When Golunov spoke to his lawyer the following day, the latter discovered that Golunov had been bruised and injured. According to the journalist, he was threatened, punched and kicked while being interrogated at the police station. He was denied an ambulance.

The situation drew massive attention throughout Russia, with hundreds of people, many of them members of the press, protesting in front of the prosecutor’s office in Moscow alone. Journalists from a variety of outlets, from partisan to state media, all condemned Golunov’s arrest and called for a fair investigation and trial. On 11 June, Golunov was released and all charges against him dropped in an uncommon victory for Russian civil society. The investigation is ongoing, but the tide has turned against the police officers who initiated the arrest. 

On 27 May, Ivan Litomin, reporter of state-owned TV channel Rossiya 24, was physically assaulted and thrown to the ground. His attacker was Sergey Zaytsev, head of the Shirinsky district in the Khakasia region, Rossiya 24 reported. 

Accompanied by a film crew of two people, Litomin set out to interview Zaytsev, investigating the discrepancy between the official’s luxurious mansion and the poor-quality houses provided by the government to those who lost their homes in wildfires in 2015. Zaytsev behaved aggressively toward Litomin and tried to take away his microphone. He then grabbed Lidomin and threw him to the ground, shouting “Go away, I’m telling you, get out of here”. Zaytsev’s aides pushed Lidomin out of the office and tried to prevent the cameramen from filming the incident.

After the video of Lidomin’s attack went viral, Evgeny Revenko, secretary of the ruling political party, United Russia — of which Zaytsev is a member — publicly apologised. United Russia also expelled Zaytsev. The state Investigative Committee opened a criminal case against Zaytsev on charges of obstruction of journalistic activity.

Zaytsev called the incident “a planned provocation,” and claimed that Litomin fell by himself rather than being pushed. “They broke into my office outside of working hours and started calling me a corrupt thief, saying that I had a criminal past and asking if I was ashamed of being the head of the district. It lasted ten minutes. It was impossible to talk to the journalist. I tried to push him out of my office. He was actively protesting. How can it be an assault, when three big men broke into my office, where I was alone, and two of them were physically stronger than me?”, Zaytsev told state-operated news source RIA Novosti. Zaytsev filed a complaint with the police, attempting to prosecute Litomin for “offence of a representative of the government”.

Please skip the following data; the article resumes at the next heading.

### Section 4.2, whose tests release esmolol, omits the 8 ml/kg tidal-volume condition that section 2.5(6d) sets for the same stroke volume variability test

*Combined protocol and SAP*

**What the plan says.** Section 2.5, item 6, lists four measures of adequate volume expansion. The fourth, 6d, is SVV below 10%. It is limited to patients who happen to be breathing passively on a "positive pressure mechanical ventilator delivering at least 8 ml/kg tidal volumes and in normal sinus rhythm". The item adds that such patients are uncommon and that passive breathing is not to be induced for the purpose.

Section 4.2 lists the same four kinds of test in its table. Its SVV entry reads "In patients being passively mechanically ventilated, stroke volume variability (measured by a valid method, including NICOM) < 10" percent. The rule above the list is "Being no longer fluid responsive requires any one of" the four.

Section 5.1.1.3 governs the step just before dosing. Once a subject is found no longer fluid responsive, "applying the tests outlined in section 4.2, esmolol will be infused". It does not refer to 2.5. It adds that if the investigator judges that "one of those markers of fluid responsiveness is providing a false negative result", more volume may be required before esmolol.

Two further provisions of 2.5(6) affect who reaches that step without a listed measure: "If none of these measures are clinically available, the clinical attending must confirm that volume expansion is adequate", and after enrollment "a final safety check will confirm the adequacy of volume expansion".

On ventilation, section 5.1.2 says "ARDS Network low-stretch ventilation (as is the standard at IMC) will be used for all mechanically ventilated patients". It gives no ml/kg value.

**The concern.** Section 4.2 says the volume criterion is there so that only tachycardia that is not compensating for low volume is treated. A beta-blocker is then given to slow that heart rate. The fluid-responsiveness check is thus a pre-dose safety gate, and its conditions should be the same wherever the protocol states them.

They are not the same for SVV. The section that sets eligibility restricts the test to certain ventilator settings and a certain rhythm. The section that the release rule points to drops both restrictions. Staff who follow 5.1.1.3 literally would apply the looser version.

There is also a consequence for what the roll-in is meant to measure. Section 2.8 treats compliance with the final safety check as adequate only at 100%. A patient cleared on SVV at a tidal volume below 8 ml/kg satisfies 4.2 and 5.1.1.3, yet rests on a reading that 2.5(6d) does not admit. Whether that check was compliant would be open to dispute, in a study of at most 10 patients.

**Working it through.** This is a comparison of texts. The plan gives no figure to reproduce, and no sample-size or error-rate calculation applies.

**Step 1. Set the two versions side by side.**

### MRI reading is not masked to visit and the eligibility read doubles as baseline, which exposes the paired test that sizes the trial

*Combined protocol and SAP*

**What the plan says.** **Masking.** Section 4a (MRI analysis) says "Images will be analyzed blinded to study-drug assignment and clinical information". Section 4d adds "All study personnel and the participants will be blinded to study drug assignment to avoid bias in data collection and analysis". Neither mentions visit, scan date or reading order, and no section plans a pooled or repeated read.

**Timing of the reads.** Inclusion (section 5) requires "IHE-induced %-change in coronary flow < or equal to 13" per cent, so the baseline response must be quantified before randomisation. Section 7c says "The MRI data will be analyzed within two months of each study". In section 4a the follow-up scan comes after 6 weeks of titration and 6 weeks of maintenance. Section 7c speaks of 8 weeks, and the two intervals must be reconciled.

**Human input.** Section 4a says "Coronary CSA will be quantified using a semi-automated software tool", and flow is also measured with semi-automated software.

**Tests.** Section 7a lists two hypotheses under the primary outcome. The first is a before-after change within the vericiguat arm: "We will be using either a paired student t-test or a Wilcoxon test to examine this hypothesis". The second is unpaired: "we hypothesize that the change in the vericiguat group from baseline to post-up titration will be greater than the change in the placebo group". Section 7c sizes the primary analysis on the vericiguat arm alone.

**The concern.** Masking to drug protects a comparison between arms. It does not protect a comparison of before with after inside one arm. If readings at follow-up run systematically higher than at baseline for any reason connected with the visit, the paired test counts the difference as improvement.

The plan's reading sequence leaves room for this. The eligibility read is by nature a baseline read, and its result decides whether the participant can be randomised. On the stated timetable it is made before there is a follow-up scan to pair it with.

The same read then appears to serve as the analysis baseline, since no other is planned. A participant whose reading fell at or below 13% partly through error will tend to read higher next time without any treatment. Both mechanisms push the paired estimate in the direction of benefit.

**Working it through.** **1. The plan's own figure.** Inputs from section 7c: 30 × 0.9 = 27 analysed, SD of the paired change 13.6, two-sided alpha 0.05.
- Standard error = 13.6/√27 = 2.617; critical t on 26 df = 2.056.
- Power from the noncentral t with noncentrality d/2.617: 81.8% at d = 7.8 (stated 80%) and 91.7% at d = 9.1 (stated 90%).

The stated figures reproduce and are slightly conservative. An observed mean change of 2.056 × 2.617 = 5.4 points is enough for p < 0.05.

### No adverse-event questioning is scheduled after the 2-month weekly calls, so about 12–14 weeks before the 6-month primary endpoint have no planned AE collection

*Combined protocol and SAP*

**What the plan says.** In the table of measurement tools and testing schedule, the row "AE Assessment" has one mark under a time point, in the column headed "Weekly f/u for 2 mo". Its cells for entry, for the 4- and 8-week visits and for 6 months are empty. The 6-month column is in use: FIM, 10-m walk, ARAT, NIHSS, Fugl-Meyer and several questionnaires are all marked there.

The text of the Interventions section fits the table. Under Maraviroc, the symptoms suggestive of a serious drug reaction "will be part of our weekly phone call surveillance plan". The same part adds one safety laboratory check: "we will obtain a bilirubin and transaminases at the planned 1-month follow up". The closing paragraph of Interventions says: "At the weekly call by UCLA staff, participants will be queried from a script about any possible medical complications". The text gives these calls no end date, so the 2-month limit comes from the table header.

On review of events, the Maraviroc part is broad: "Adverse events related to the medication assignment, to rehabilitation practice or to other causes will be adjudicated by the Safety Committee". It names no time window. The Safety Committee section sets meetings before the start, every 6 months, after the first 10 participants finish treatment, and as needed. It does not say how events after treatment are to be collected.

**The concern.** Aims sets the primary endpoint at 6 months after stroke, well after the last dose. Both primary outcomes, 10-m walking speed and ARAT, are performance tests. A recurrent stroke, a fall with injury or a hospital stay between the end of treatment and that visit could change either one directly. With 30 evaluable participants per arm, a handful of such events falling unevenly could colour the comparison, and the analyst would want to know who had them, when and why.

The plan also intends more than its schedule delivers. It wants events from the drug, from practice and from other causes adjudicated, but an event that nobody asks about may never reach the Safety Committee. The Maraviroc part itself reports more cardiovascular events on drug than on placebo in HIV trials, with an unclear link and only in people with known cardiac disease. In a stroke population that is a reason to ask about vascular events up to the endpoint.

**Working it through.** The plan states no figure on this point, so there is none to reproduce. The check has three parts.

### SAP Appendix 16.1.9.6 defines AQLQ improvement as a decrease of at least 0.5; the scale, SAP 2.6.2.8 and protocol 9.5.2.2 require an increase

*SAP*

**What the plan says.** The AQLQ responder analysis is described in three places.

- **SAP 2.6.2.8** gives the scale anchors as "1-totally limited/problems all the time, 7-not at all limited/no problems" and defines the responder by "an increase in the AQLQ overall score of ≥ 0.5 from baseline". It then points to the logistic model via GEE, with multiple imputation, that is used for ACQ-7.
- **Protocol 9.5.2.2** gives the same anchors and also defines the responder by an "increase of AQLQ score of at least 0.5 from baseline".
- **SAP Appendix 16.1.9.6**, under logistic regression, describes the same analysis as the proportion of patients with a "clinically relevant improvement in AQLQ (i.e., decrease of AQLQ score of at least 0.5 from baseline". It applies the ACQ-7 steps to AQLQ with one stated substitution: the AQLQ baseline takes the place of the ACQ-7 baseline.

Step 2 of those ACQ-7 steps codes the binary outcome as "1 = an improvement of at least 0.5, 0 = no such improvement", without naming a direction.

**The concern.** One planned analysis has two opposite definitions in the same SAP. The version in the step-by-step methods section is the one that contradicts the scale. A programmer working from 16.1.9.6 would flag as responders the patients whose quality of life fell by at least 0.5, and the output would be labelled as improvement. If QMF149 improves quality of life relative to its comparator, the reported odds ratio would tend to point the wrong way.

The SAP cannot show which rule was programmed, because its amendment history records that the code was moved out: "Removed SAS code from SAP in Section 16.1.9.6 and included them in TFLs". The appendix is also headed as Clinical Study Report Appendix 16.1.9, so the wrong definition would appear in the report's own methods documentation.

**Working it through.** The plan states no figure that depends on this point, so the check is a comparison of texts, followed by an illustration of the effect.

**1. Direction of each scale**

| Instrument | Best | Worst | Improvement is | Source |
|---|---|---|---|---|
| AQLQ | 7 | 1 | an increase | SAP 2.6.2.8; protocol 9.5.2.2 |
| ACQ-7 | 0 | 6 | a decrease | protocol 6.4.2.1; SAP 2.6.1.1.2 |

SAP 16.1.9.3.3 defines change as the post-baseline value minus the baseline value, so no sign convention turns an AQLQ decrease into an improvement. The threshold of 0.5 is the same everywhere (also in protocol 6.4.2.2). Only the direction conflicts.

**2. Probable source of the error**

On 20 March, three reporters for the media outlet Rosderzhava, Andrey Oryol, Alexander Dorogov and Pavel Tsibulyak, were physically assaulted while trying to investigate inside an office building, Mediazona reported. The reporters accompanied an ex-employee of PromMash Test company to the company’s offices to investigate the circumstances of her firing. They were met with hostility and physical violence. Over fifteen of the boss’s deputies started beating the reporters, following them to the street as they fled and continuing to assault them. The attackers took their cameras, phones, documents and wallets. Oryol and Dorogov ended up in the hospital. 

Deputy chief editor of Rosderzhava Yan Katelevskiy told Mediazona that there had been no investigation of the incident. In fact, the journalists themselves could be prosecuted, as PromMash Test filed a lawsuit against them for hooliganism. Oryol has since left the country for rehabilitation. Katelevskiy insists that PromMash Test’s CEO Alexey Filatchev and his brother, both ex-FSB employees, took part in the beating.

Boris Ivanov, a YouTube blogger and reporter with Rosderzhava who filmed the bloodied car and patch of ground near PromMash Test’s office after the incident took place, was detained near his home in Moscow on 4 June, OVD-Info reported. According to Ivanov, the policemen did not identify themselves or explain the reason for his arrest. They twisted the journalist’s arm, took away his phone, and brought him to Tverskoe police station. After the arrival of Ivanov’ lawyer, the policemen released him without any charges.

On 20 March, Ilya (his last name was not disclosed), a part-time local correspondent for 47news, was assaulted by a security guard at Gazprom’s Sotsinvest construction site, 47news reported. The incident took place near Lesnoye village in Leningrad oblast, where the company is constructing a large logistics center. Ilya was assigned to film the premises using a drone. He was stopped by a security guard near the entrance. The guard called for reinforcements, took away Ilya’s equipment, hit him in the face, and threatened to “fucking drown” him. The police were called to the incident. They took away Ilya’s drone and recorded in their report that the attack came from “an unidentified person”. Gazprom provided no commentary. The logistics center is reported to have cost 15 billion rubles, three times the proposed budget, according to a recent expert report from 47news vowed to publish a new investigation about Gazprom.[/vc_column_text][/vc_column][/vc_row][vc_row][vc_column][vc_custom_heading text=”“Legislation is only effective in a society governed by the rule of law“” font_container=”tag:h3|text_align:left” use_theme_fonts=”yes”][vc_column_text]